Bollywood has become a significant example of global entertainment from outside the Western world, with a $3.5 billion industry and audiences in over 70 countries. Bollywood is now the world’s largest film factory in terms of production and viewership, with more people buying tickets for Indian movies than for Hollywood films. The explosion of television channels in India has given a massive boost to the movie industry, with the emergence of many dedicated film-based pay channels and increased coverage of the film industry itself.
Bollywood has invested heavily in the UK, making its presence felt there, and Britain accounts for a significant share of global revenue for Bollywood’s international releases. Bollywood has also gained a loyal audience in Muslim countries, where the promotion of family and community-oriented values appeals more than Western individualism. Indian media companies have launched Arabic channels, such as Zee Aflam, to cater to Arab audiences, which indicates that ‘Bollywoodised’ content is now specifically produced for Arab audiences.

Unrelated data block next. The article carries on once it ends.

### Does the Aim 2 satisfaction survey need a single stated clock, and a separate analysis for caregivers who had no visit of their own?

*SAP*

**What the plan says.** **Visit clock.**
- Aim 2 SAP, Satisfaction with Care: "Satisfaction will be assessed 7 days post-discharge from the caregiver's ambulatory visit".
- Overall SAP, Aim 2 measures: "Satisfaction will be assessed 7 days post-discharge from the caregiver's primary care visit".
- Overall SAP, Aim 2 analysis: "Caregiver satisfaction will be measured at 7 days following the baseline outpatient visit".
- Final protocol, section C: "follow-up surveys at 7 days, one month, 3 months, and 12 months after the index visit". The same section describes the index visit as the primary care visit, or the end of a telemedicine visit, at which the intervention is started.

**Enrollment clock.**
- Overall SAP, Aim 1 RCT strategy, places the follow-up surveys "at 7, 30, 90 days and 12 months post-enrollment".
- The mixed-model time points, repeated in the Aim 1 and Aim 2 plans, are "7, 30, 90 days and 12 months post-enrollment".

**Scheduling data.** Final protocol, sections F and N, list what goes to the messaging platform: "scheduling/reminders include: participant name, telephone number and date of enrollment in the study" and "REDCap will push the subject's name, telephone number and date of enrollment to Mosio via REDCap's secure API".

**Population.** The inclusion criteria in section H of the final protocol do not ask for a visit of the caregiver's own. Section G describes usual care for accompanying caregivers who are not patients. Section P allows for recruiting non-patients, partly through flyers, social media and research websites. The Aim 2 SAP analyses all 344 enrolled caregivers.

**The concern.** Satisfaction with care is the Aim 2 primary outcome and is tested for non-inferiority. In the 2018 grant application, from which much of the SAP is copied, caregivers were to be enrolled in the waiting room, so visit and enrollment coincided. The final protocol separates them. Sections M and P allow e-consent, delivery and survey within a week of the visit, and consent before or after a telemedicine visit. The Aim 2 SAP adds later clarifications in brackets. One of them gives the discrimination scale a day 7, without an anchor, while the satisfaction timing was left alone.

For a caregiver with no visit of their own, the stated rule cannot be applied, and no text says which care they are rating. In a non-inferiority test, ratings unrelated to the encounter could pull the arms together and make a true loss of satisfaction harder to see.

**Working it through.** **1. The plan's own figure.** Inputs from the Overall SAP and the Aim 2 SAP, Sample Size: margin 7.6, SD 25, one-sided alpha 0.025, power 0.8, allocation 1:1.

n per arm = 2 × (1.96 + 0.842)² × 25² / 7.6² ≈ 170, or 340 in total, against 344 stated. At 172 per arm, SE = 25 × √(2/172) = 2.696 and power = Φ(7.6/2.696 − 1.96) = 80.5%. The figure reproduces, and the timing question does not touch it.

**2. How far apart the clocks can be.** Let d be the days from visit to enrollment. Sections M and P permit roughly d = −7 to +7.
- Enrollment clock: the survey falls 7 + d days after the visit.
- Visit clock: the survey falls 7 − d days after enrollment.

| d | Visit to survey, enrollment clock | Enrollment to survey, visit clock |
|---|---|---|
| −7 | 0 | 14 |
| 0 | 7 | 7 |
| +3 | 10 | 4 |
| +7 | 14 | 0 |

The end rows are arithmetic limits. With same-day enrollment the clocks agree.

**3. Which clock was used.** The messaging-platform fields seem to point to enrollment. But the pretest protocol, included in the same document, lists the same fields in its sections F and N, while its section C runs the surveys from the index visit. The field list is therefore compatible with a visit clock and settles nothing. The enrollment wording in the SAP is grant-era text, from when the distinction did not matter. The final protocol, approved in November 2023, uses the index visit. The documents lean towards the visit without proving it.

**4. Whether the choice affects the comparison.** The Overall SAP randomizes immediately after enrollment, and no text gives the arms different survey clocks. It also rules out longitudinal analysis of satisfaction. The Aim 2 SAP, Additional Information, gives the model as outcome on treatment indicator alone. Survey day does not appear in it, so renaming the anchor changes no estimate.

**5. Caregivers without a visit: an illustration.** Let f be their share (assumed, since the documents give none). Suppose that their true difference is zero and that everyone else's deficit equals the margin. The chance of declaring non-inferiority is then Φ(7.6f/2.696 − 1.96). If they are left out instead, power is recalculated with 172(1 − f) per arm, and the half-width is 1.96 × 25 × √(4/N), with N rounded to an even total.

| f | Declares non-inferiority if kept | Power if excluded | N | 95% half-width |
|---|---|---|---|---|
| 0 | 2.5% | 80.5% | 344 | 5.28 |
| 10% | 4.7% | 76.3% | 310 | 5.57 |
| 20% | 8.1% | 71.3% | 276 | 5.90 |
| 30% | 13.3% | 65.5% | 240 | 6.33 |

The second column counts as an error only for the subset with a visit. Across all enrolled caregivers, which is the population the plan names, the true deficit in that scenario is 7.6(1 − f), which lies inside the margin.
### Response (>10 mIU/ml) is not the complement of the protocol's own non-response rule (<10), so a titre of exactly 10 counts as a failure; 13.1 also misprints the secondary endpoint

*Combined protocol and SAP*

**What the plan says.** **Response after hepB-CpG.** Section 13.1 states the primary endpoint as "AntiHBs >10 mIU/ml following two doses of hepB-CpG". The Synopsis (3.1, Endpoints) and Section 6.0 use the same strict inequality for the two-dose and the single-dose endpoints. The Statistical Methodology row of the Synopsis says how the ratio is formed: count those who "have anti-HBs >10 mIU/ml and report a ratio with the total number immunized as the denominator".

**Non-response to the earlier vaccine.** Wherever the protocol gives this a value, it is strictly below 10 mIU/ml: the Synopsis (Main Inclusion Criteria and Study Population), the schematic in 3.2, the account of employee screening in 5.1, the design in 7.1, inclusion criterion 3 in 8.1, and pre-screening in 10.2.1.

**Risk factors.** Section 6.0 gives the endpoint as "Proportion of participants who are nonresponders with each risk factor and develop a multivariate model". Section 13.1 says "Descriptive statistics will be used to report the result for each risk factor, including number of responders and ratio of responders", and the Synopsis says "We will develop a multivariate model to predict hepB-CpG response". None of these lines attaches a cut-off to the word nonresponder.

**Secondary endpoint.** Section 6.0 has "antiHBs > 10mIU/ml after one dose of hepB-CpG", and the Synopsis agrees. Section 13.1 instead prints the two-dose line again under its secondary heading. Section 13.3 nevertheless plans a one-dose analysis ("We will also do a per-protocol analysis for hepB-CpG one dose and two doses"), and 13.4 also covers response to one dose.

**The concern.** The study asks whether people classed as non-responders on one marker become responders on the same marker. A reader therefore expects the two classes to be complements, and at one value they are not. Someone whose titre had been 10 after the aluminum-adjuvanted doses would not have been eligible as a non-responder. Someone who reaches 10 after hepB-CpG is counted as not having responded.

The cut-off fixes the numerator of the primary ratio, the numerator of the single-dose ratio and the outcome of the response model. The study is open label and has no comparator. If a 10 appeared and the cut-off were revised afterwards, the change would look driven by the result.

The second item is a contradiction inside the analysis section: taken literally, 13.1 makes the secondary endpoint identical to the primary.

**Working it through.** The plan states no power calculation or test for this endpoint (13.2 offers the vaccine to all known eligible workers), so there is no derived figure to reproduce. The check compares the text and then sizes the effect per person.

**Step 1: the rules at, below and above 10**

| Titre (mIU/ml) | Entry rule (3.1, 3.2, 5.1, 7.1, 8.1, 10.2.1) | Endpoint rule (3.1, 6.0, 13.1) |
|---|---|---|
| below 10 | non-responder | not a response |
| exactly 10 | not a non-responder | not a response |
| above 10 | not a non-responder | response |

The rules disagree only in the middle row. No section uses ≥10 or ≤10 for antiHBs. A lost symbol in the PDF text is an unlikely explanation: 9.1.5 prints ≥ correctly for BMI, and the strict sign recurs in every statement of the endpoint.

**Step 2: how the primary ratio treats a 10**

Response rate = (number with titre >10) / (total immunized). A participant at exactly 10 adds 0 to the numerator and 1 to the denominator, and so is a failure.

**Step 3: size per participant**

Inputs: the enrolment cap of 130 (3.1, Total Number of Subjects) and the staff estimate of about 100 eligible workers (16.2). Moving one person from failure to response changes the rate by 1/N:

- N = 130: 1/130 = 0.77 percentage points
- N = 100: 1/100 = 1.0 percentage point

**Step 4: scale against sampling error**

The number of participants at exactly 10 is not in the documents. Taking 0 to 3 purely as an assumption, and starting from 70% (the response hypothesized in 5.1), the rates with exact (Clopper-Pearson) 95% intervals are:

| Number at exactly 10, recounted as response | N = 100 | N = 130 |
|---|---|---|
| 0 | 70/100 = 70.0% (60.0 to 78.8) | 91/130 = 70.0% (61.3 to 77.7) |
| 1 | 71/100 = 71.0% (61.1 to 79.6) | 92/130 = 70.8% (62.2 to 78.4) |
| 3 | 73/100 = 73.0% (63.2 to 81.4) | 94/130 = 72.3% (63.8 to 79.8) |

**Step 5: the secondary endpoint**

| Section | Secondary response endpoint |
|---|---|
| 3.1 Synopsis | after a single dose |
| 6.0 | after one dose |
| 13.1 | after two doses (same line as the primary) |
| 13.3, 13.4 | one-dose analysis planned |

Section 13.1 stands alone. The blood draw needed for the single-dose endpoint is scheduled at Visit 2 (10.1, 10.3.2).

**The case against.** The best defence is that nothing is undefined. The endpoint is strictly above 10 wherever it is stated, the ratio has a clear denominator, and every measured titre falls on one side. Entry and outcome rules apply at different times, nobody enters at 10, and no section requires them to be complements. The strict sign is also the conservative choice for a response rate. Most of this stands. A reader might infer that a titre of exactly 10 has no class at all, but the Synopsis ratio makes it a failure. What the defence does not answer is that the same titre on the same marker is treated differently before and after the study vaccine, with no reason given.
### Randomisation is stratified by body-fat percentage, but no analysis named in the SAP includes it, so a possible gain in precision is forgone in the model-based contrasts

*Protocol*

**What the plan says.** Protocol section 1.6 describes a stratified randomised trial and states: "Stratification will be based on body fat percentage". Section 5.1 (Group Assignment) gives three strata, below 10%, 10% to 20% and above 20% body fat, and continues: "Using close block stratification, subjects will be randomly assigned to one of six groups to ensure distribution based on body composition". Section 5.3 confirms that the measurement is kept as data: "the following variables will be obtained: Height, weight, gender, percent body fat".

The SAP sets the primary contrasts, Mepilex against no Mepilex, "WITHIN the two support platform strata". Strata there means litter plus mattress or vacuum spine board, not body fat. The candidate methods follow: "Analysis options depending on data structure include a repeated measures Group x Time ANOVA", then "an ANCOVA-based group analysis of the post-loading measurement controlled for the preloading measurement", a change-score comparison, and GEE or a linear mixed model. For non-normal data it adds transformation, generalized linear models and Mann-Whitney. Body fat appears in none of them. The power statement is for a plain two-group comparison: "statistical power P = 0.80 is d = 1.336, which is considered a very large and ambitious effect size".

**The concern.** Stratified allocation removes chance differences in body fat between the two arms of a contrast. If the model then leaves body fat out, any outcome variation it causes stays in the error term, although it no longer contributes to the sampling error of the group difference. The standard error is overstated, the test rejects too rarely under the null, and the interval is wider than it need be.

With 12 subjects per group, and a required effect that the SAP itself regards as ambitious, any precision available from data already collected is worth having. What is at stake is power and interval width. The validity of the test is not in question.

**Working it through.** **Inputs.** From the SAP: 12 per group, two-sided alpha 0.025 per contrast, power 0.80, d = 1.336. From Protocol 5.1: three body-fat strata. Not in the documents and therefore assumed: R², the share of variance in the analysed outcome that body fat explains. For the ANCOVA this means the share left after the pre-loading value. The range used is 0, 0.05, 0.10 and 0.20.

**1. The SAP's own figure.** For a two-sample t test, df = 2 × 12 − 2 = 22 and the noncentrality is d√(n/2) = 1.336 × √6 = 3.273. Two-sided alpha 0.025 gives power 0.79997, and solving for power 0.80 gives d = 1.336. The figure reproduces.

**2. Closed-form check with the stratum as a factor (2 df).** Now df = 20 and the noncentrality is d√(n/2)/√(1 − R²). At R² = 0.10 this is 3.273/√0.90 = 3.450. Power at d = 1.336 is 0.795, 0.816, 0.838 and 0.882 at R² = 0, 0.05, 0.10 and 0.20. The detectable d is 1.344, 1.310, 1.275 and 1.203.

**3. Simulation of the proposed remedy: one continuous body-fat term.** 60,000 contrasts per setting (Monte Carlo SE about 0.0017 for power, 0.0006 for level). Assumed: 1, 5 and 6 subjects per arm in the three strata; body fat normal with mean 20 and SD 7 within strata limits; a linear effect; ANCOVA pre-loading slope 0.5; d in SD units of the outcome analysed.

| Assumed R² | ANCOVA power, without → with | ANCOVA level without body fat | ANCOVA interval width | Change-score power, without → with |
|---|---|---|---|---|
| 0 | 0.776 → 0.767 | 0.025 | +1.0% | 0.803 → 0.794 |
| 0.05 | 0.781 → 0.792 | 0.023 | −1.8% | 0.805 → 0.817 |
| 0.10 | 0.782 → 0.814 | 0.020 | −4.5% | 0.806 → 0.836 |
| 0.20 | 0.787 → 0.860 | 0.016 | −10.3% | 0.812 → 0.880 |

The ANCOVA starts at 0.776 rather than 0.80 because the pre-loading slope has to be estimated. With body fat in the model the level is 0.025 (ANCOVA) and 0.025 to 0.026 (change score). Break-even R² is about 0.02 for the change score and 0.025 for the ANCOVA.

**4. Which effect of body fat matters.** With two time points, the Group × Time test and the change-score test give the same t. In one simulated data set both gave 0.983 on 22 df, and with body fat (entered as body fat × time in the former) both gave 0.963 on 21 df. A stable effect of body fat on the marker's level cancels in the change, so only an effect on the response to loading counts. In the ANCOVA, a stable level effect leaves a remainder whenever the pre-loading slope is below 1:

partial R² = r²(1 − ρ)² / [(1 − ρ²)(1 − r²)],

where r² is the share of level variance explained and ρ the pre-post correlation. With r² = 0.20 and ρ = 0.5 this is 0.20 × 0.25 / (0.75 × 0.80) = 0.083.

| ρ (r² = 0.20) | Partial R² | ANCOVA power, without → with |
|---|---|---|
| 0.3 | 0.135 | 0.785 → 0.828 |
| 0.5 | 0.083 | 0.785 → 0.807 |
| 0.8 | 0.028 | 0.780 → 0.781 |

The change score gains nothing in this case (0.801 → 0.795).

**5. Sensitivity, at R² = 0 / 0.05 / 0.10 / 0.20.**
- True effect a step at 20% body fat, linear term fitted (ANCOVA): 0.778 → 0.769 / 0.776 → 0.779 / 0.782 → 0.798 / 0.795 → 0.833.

Bollywood in Pakistan and China
Bollywood has been used to promote military hardware, as seen in a 2009 video produced by Rafael Advanced Defence Systems featuring Bollywood-style dance numbers. In Pakistan, Indian films were banned by the government for almost four decades but have since become popular, possibly due to Bollywood’s religious, gender, and family-oriented themes that appeal to Pakistani audiences.
Bollywood has a strong secular streak and has been used for diplomacy, as seen in the 2015 film Bajrangi Bhaijaan, which improved people-to-people relations with Pakistan. Indian films also remain popular in Afghanistan, with the potential to promote anti-extremism and peace in the region, as suggested in US government cables released by WikiLeaks.
Indian films were once popular in communist China as a cheap alternative to Hollywood productions, but they disappeared when China developed its own film industry. However, the success of Bollywood films like Lagaan and 3 Idiots in China, especially among the younger generation, has brought Bollywood back into Chinese popular consciousness. The 2009 comedy 3 Idiots, starring Aamir Khan, was released in theatres across China in 2011, dubbed in Mandarin.
It changed the mindsets of some Chinese officials and convinced them that Indian entertainment had a market in China. Aamir Khan’s 2015 film, PK, was the most successful Indian film ever in China, earning nearly $17 million at the box office.